This way of doing inspire a grin to Natalie, our third project leader : “I would never reply or get engaged should I receive such a mail” she said bluntly to Isabela.

Bringing Value

Natalie, has a completely different approach. She doesn’t really care about hierarchical leverage or granted power as she made clear with her reaction to Isabela tactics.

She has a software agile methodologies background and she is very practical. Her posture : if I want people to follow me, I need to consider what’s in it for them, what is the ROTI (Return Of Time Invested) from their perspective. ROTI formula is rather simple = (Brought Value) / (Time Invested). So she focusses on both bringing more value and limiting the time invested by people collaborating with her.

Rather than sending mails or using electronic channels, she go and visit experts to meet in their office, IRL. This allows her to make sure she creates bonds with the team members (Michael Ballé would say creating alliances). She also makes sure the expert understands what is at stake with the project. Then she interviews the expert to get his perspective on the topic and the elements specific to his country. On her way back, Natalie compiles all the knowledge into a slideware while it is still fresh in her mind. She then mails the slideware to the expert for review, asking for a feedback. This creates a much positive interaction than her reviewing the work that would be submitted (late and painfully) by the expert.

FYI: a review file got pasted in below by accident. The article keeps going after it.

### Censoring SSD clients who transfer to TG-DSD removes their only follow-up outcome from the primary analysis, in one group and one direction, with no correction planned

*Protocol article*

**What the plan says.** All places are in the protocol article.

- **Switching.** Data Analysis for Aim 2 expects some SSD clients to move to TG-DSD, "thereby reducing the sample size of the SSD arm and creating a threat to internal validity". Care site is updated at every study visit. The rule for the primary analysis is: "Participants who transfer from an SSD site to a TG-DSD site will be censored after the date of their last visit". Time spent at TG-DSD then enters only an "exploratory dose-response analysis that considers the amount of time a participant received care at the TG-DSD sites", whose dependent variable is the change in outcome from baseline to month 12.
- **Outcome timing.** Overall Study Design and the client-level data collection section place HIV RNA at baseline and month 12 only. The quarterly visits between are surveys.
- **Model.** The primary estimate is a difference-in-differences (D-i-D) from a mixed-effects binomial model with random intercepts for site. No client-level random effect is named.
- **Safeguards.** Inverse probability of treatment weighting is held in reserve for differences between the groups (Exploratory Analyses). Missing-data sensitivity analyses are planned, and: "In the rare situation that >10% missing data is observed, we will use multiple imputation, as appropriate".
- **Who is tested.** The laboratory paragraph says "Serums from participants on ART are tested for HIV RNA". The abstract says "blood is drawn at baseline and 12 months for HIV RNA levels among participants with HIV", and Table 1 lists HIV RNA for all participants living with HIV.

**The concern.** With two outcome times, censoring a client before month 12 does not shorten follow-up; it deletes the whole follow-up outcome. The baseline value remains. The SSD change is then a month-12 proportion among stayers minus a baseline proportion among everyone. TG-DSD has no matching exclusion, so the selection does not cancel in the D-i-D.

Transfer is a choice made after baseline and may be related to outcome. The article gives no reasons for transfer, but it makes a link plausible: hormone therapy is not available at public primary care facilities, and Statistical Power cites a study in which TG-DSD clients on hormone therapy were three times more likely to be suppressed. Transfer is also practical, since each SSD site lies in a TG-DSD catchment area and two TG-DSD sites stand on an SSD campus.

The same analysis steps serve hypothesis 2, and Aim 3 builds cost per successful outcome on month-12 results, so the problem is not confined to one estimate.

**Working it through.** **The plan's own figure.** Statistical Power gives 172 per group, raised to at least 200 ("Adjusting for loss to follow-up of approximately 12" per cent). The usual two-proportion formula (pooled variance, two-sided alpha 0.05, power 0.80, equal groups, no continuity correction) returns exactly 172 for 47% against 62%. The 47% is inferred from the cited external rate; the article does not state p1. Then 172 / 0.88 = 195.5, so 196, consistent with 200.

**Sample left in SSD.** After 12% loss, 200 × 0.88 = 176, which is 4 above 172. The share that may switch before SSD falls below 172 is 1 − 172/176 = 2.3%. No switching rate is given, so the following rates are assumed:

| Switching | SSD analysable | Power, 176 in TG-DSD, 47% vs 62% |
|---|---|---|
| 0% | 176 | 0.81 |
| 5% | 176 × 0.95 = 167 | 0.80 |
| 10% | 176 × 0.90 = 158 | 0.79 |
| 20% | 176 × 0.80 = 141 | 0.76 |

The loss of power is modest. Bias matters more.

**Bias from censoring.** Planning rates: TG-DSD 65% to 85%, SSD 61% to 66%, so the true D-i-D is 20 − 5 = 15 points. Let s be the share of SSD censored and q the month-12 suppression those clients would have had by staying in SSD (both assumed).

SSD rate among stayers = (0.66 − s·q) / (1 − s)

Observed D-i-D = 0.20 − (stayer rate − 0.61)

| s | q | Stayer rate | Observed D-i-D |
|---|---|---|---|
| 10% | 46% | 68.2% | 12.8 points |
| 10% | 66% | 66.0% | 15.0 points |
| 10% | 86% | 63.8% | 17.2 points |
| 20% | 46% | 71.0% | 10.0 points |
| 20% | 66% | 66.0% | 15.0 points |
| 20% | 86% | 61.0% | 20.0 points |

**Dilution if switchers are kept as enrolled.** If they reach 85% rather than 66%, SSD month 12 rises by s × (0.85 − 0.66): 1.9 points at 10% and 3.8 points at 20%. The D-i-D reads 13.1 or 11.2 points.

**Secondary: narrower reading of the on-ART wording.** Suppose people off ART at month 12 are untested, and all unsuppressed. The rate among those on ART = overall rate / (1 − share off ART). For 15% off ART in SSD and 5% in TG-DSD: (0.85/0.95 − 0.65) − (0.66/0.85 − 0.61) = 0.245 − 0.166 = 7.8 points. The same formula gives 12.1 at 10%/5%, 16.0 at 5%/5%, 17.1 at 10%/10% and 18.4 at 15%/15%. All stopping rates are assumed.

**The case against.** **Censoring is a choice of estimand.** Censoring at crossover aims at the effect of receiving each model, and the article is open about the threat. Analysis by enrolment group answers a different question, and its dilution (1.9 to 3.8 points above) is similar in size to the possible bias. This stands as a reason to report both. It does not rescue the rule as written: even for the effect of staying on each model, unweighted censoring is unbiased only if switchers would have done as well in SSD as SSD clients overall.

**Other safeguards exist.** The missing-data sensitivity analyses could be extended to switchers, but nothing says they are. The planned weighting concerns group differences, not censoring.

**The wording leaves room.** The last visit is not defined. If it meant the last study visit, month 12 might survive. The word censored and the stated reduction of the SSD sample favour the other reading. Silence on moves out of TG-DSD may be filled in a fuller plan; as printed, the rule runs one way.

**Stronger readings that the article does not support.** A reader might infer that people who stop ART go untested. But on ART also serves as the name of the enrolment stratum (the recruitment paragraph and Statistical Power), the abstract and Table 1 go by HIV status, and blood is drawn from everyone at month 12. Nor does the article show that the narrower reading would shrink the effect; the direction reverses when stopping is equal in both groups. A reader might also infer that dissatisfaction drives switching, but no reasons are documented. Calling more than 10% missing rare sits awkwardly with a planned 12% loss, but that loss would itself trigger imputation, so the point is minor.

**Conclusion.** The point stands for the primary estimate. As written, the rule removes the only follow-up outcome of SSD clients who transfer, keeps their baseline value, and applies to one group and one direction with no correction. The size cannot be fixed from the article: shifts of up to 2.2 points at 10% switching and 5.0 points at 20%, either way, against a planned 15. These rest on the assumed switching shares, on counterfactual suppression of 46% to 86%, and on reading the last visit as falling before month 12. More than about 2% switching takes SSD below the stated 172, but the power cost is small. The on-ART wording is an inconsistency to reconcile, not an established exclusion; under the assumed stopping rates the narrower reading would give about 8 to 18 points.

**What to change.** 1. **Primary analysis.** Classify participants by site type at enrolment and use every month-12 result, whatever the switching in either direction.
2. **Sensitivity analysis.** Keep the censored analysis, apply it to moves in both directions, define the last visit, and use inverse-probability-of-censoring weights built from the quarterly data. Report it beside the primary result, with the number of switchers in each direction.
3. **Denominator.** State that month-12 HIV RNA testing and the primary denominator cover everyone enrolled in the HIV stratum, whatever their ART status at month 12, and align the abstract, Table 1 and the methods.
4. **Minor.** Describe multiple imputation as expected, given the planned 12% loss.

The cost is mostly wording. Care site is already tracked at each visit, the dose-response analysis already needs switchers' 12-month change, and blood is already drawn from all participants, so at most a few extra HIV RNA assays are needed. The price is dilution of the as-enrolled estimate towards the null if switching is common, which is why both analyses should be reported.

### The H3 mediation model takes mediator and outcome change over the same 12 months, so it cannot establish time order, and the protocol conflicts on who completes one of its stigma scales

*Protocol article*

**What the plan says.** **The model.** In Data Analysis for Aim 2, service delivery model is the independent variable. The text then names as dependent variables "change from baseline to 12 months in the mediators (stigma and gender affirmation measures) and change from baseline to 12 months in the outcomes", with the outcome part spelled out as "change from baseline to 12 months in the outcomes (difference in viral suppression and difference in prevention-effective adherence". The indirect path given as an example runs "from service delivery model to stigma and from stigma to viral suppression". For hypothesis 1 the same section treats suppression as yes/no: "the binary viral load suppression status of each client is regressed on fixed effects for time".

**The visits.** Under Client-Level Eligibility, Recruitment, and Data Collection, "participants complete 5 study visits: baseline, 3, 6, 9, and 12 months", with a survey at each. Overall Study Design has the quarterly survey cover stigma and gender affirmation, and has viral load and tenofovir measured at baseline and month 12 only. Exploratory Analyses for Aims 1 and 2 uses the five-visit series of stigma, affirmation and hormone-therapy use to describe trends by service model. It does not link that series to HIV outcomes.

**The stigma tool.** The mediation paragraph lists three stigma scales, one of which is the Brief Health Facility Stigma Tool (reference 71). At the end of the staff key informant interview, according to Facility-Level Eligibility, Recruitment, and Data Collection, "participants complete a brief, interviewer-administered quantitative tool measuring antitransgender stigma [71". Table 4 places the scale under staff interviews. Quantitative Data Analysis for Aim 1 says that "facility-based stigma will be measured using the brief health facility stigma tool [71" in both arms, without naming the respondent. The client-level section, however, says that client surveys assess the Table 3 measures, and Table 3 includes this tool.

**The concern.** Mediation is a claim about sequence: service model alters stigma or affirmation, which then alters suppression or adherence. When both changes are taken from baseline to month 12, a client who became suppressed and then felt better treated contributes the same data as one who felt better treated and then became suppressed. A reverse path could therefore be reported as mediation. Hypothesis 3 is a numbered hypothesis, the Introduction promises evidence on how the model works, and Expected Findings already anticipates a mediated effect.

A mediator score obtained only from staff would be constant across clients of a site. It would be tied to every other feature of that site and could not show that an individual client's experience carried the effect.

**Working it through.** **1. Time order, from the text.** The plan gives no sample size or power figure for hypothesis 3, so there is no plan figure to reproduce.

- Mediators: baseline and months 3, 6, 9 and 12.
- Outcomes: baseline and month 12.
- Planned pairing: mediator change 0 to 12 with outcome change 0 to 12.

Last, when the document is updated with the expert feedback, she sends it back and invites the expert to show the slides to his managers. While doing so, not only does the expert delivers a synthetic and actionable view of his contribution to his manager (which brings value and visibility to his work) but he also does lobbying on that very topic in the local branch, preparing for the implementation phase : a grand slam of collaboration tactics.

Leadership in action